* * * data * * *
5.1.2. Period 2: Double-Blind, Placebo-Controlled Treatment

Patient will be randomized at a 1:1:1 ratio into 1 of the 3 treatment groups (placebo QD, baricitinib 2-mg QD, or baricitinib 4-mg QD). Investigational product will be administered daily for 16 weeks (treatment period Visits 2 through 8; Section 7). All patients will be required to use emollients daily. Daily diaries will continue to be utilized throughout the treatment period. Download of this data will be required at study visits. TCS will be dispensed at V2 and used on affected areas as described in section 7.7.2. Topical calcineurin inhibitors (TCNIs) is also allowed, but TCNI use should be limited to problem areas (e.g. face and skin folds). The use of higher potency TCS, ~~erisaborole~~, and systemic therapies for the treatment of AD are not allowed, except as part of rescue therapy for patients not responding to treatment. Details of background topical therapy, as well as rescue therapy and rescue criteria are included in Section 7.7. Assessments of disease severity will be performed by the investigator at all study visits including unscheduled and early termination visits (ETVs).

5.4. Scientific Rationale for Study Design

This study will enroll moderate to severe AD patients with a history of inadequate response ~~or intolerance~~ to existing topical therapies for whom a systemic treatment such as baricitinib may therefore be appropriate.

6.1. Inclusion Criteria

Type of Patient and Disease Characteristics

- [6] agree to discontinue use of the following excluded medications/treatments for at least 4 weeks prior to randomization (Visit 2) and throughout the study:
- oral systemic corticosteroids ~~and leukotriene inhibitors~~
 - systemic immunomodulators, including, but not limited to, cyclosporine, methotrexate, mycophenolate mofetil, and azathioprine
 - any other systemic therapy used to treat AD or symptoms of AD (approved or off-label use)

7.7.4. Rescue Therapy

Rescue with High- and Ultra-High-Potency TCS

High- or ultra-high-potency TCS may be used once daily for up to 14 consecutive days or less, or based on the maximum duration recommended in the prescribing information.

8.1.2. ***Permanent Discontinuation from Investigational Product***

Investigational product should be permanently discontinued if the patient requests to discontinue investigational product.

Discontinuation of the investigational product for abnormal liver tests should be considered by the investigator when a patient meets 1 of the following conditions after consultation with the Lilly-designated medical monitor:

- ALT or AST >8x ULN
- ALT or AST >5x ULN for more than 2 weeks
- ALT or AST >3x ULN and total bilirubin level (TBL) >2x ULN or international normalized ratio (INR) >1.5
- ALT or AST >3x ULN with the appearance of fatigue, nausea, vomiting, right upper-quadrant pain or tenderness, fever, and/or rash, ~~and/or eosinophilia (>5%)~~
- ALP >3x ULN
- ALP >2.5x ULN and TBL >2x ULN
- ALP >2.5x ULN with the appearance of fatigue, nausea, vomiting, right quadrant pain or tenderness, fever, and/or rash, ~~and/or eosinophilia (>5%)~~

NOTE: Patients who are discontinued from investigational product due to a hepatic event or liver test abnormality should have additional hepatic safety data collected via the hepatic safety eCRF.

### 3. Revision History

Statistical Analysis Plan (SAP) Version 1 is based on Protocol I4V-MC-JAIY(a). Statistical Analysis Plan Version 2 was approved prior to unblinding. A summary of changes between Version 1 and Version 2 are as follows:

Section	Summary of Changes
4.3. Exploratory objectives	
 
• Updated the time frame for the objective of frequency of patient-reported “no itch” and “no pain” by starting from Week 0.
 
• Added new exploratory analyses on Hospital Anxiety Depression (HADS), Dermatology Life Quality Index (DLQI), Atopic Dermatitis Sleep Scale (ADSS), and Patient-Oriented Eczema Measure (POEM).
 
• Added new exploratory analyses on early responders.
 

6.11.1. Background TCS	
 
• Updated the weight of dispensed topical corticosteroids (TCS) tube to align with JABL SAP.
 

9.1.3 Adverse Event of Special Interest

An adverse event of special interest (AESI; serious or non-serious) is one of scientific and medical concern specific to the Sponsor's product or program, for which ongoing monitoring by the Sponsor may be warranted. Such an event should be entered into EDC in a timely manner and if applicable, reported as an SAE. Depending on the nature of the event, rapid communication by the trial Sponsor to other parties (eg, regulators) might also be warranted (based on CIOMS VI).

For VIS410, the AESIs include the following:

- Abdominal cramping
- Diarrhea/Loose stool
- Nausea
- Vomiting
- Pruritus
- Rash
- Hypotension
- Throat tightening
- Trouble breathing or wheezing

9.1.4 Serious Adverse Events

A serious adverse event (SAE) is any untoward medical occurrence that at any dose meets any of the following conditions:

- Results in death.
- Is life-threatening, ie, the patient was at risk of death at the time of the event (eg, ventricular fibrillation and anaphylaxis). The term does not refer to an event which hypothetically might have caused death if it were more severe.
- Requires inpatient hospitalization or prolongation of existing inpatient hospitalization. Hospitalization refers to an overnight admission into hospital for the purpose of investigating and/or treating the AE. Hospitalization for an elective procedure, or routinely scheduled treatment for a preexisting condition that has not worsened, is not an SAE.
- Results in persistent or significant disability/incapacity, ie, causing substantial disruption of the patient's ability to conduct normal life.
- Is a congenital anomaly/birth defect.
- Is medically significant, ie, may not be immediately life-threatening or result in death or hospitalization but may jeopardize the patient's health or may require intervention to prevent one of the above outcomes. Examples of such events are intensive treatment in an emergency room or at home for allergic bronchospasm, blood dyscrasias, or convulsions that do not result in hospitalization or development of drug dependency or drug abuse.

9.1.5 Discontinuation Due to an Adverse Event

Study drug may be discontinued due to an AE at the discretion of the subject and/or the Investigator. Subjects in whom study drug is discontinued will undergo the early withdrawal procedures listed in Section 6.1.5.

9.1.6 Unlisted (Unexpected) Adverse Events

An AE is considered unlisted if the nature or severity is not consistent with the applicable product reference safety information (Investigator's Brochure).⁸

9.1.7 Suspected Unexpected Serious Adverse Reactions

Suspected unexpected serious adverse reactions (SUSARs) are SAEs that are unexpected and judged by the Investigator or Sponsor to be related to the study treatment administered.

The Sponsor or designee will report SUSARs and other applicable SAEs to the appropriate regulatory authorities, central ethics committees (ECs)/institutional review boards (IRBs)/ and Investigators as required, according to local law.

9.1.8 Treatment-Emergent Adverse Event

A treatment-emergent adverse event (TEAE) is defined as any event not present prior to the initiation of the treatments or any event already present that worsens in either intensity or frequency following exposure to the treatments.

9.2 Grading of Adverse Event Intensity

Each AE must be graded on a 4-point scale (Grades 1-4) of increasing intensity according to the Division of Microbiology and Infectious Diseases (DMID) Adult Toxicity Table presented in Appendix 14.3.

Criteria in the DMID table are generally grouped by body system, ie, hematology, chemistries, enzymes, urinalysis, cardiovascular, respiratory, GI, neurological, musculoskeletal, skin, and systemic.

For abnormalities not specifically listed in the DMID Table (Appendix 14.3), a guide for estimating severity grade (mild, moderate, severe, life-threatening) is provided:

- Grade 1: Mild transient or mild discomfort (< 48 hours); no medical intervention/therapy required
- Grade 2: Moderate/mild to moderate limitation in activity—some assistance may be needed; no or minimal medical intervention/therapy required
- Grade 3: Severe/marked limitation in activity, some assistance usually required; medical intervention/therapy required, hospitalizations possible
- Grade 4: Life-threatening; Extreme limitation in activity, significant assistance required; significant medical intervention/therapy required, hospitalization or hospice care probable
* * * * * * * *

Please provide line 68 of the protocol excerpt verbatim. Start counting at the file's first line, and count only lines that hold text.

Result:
- Grade 2: Moderate/mild to moderate limitation in activity—some assistance may be needed; no or minimal medical intervention/therapy required